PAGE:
An I18N program must operate regardless of the encoding of the characters in the user's language. A program that ignores or truncates the eighth bit of every character (as some English-based applications do) will not work in Europe, which requires eight bits to represent accented characters. Similarly, an application that assumes that every character is eight bits long will not work in Japan, where there are many thousands of ideographic characters. In addition, you cannot assume a single character size, because Japanese commonly intermixes 16-bit Japanese characters with 8-bit Latin characters.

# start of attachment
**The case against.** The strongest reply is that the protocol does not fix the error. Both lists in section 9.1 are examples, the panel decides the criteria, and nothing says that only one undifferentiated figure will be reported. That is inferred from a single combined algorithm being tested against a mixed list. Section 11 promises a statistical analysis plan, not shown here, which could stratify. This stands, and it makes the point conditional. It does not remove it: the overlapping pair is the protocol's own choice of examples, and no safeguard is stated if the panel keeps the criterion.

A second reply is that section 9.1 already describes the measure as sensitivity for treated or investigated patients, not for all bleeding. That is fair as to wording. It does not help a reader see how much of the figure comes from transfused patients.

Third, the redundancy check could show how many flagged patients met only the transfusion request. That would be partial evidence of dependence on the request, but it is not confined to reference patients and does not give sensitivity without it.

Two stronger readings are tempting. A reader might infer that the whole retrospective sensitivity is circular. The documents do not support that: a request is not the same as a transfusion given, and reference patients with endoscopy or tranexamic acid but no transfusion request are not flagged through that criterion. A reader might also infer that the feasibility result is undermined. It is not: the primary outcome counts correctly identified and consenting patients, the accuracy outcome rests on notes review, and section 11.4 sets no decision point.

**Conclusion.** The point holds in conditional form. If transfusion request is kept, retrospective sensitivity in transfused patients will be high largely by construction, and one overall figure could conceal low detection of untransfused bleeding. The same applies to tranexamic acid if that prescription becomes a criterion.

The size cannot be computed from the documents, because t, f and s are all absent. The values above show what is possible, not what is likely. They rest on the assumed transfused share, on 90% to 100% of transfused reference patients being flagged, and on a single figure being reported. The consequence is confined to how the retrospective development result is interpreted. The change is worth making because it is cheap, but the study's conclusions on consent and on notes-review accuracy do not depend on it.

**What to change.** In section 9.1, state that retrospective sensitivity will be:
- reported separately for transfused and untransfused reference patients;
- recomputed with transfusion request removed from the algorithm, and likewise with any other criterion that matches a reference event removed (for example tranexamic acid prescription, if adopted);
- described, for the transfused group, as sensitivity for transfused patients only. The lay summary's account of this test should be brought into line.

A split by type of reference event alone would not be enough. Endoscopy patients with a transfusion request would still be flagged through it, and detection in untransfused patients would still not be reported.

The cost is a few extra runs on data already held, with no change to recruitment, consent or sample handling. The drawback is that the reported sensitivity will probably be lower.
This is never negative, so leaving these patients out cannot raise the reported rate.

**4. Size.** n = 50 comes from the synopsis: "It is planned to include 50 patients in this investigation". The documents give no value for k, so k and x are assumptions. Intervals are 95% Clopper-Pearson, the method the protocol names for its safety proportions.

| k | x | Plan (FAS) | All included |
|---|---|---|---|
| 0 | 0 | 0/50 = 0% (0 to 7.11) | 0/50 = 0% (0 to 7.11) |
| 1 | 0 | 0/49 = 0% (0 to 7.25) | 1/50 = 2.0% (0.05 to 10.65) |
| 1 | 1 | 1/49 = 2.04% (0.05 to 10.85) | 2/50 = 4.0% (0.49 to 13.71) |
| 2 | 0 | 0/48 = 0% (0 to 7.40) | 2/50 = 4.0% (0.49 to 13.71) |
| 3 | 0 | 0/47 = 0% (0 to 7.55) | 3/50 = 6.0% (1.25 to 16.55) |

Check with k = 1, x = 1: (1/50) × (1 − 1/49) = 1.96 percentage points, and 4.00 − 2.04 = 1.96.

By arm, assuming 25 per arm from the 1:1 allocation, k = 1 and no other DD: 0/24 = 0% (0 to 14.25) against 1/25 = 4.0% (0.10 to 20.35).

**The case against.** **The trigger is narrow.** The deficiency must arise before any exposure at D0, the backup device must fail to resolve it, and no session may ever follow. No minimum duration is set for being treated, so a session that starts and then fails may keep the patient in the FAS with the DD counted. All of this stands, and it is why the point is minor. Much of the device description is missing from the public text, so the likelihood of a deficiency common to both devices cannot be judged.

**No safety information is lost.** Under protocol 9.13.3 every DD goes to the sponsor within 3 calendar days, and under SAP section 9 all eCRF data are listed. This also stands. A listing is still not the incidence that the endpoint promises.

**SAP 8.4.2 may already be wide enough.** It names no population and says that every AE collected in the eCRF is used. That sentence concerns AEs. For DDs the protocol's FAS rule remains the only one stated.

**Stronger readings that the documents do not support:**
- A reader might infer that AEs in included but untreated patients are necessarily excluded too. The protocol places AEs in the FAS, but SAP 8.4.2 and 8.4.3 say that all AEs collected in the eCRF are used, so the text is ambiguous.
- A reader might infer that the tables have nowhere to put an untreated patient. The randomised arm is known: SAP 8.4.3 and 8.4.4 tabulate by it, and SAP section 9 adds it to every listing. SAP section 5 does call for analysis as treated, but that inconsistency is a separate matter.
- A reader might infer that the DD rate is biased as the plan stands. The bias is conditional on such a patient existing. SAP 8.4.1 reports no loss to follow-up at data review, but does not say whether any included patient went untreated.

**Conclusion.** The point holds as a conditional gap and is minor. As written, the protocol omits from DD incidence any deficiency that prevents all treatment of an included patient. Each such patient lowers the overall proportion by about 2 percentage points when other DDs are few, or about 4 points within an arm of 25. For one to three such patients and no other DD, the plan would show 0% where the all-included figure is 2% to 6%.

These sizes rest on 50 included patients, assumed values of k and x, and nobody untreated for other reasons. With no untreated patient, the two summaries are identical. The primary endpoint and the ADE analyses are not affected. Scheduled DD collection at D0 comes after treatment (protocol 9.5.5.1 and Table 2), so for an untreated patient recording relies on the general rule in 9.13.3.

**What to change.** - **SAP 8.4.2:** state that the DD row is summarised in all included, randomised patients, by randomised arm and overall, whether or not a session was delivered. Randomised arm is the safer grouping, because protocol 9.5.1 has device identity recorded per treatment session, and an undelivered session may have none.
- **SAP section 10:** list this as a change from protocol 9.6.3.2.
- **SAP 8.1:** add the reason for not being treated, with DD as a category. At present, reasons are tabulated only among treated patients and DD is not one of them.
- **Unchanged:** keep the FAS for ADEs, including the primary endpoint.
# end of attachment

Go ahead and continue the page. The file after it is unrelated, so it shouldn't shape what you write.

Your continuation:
Xt support of internationalization is trivial in most applications: the only code required is a call to XtSetLanguageProc() just before the call to XtAppInitialize(). This one function call does all the set-up necessary for an Xt-based application. Some additional work is required if your application is to support internationalized text output or input (as explained in Input methods ).